Omarska 2012

Bosnia Institute News tells us that Omarska is being wiped from memory.

On 9 May, a group of survivors came to Omarska, near Prijedor in Bosnia, to lay a wreath for those who perished there in 1992. It was Victory Day – a Bosnian holiday to mark the defeat of fascism in the World War II – and also, for them, an opportunity to commemorate the victims of numerous detention camps from the more recent conflict. They did so last year and in the years before at this place, now an iron ore mine but once notorious as a place of torture and death for several thousand Bosnians at the hands of Bosnian Serb forces.

But guards hired by ArcelorMittal, the largest steel producer in the world and the current owner of the site, did not allow them to place flowers at the gate. They were acting in accordance with the wishes of Prijedor’s hard-line Serb mayor Marko Pavic and ArcelorMittal’s new policy, which has suspended a previously expressed commitment to fund a memorial and allow survivors unrestricted access to this site of remembrance. A corporate giant that recently invested 19.2 million pounds in the London ‘Orbit’, and that has sought to project an image of corporate responsibility, ArcelorMittal has shown a different face in a troubled land from which some of its profits come.
Back to normal. It was a mining site, then it was a concentration camp, and now it’s a mining site again. Let’s just forget all about the concentration camp interlude, because it’s not comfortable.
The images of the emaciated inmates of Omarska broadcast in the summer of 1992 to the world by a group of British journalists shocked the international public, bringing back memories of Nazi concentration camps. The evidence of torture and killings of detainees at Omarska, collected by a UN Commission of Experts, led to the establishment of the first international war crimes court since Nuremberg and Tokyo – the International Criminal Tribunal for the Former Yugoslavia. Some 20 Bosnian Serbs, including guards, commanders of the camp and local political leaders, have been convicted of crimes against humanity committed in Omarska.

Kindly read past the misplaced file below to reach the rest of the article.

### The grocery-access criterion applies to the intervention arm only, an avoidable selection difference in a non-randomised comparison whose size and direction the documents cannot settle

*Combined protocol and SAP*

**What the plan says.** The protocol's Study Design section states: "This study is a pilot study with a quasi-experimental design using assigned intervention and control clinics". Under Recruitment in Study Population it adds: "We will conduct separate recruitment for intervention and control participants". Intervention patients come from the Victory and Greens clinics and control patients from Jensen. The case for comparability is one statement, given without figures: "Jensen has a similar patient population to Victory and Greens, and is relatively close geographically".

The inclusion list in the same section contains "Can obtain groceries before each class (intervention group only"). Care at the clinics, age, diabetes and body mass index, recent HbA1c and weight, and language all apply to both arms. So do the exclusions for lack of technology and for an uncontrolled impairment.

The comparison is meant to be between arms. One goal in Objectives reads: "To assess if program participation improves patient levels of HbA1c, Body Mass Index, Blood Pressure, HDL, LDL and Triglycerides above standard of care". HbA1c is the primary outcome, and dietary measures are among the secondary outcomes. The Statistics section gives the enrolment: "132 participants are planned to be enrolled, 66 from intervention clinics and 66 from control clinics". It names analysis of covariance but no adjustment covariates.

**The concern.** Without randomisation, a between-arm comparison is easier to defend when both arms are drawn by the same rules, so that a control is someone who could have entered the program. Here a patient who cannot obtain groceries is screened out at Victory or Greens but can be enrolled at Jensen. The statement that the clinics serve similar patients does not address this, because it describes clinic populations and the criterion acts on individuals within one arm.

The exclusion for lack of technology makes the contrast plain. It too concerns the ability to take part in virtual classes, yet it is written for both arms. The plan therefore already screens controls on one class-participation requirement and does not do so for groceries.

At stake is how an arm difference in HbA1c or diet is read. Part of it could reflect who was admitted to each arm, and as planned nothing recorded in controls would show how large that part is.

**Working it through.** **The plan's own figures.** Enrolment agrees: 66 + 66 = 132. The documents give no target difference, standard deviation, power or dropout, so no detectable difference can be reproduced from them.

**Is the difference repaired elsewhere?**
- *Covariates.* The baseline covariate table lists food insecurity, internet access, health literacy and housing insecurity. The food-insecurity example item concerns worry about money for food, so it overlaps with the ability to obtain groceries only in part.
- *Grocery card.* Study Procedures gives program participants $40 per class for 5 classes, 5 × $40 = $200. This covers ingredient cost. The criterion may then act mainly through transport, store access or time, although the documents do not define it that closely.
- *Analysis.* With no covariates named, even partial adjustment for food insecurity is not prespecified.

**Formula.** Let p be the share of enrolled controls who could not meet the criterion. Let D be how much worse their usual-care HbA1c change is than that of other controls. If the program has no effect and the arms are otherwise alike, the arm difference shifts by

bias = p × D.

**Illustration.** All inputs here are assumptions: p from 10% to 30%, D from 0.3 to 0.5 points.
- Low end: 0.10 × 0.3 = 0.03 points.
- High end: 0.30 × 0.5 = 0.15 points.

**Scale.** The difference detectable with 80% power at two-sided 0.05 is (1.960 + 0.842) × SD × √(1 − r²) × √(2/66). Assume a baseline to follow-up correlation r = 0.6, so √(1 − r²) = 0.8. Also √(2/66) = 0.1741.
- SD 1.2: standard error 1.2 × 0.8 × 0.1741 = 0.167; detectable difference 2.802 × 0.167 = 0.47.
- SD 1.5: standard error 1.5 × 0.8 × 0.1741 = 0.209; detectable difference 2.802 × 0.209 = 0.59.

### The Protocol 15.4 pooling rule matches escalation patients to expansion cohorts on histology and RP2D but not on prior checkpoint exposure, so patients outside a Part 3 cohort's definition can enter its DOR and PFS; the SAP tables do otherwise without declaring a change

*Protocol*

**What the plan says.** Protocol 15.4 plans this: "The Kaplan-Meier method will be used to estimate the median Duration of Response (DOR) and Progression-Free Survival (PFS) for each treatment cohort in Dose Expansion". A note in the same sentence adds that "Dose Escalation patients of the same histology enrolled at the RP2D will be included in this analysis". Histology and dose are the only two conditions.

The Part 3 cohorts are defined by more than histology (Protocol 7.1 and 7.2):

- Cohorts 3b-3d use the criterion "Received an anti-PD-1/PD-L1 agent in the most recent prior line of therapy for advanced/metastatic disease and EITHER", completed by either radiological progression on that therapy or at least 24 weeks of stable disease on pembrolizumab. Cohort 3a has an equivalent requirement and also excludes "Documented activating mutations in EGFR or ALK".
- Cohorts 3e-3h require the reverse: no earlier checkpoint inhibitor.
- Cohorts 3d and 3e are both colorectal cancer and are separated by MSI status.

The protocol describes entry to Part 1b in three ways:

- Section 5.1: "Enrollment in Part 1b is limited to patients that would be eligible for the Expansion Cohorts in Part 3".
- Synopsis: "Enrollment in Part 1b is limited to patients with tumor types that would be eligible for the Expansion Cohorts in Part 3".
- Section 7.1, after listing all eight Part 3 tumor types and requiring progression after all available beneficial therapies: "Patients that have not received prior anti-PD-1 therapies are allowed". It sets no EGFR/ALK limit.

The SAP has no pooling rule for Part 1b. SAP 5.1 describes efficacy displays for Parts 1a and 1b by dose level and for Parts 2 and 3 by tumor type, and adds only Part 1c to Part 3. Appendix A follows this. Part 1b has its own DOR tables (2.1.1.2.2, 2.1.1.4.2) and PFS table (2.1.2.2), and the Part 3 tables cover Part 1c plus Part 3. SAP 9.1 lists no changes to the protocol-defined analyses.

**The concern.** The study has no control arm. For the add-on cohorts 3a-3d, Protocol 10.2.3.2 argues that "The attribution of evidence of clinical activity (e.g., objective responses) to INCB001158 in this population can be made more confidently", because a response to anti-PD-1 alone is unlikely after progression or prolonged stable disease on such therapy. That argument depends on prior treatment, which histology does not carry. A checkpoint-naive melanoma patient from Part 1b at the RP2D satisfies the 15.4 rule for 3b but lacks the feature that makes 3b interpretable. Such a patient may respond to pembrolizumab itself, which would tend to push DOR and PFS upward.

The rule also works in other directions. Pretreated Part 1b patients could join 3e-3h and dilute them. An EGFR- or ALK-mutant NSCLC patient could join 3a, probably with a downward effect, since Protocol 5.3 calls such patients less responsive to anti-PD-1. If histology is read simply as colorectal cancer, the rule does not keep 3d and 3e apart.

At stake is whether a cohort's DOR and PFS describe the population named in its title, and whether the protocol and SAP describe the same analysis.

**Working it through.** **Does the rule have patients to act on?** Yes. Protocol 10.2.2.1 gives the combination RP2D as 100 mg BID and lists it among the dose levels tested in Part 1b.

But now…well, it’s time to move on.
As peace set in and foreign investors picked through state-owned assets in Bosnia, Mittal Steel decided to purchase the site of the concentration camp, together with a complex of rich ore mines and facilities around Prijedor (including the locations of mass graves where the bodies of murdered Omarska inmates were dumped by Serb authorities). It was a logical purchase, following the earlier acquisition of the huge steelworks in Zenica in central Bosnia.
Fearing a possible backlash and bad publicity, Mittal agreed with camp survivors that certain buildings at the Omarska complex would remain untouched and accessible to survivors and victims’ families. The agreement was followed by a promise that a memorial would be built on the site and financed by Mittal. This was in 2005, but things have changed dramatically since then.
Mittal’s promise was made at the height of hopes that Bosnia was heading in the right direction, towards a reckoning with the legacy of atrocities committed during the nineties. The project of Omarska Memorial, led by a UK-based group ‘Soul of Europe’, contracted by Mittal to facilitate discussions between Bosniak, Croat and Serb representatives in Prijedor, was hailed internationally as an example of Bosnia finally coming to terms with its ghosts. Not everybody was happy with the proposed memorial, but it seemed to be a breakthrough in a community ravaged by a brutal fratricide.
But then things went wrong.
However, shortly after this event, the mayor of Prijedor forcefully rejected the initiative. After a meeting with former UK Ambassador to Bosnia Matthew Rycroft, Marko Pavic said that a memorial in Omarska would ‘undermine relations between different ethnic groups in Prijedor’. As a response, Mittal representatives ‘suspended’ the Omarska Memorial project, insisting that the suspension was temporary.
The promise of a reckoning in Bosnia quickly evaporated under an onslaught from the prime minister (today president) of Republika Srpska, Milorad Dodik, who embraced the strategy of ‘separation of peoples’ set out by Radovan Karadzic on 12 May 1992. Dividing ethnic communities, deeply scarred by the war, was an effective tactic to weaken Bosnian state institutions and strengthen Dodik’s rule in the entity dominated by the Serbs. He knew that nothing works better to sow resentment and mistrust than the denial of heinous crimes, such as those that took place in Omarska.
No truth, so no reconciliation.

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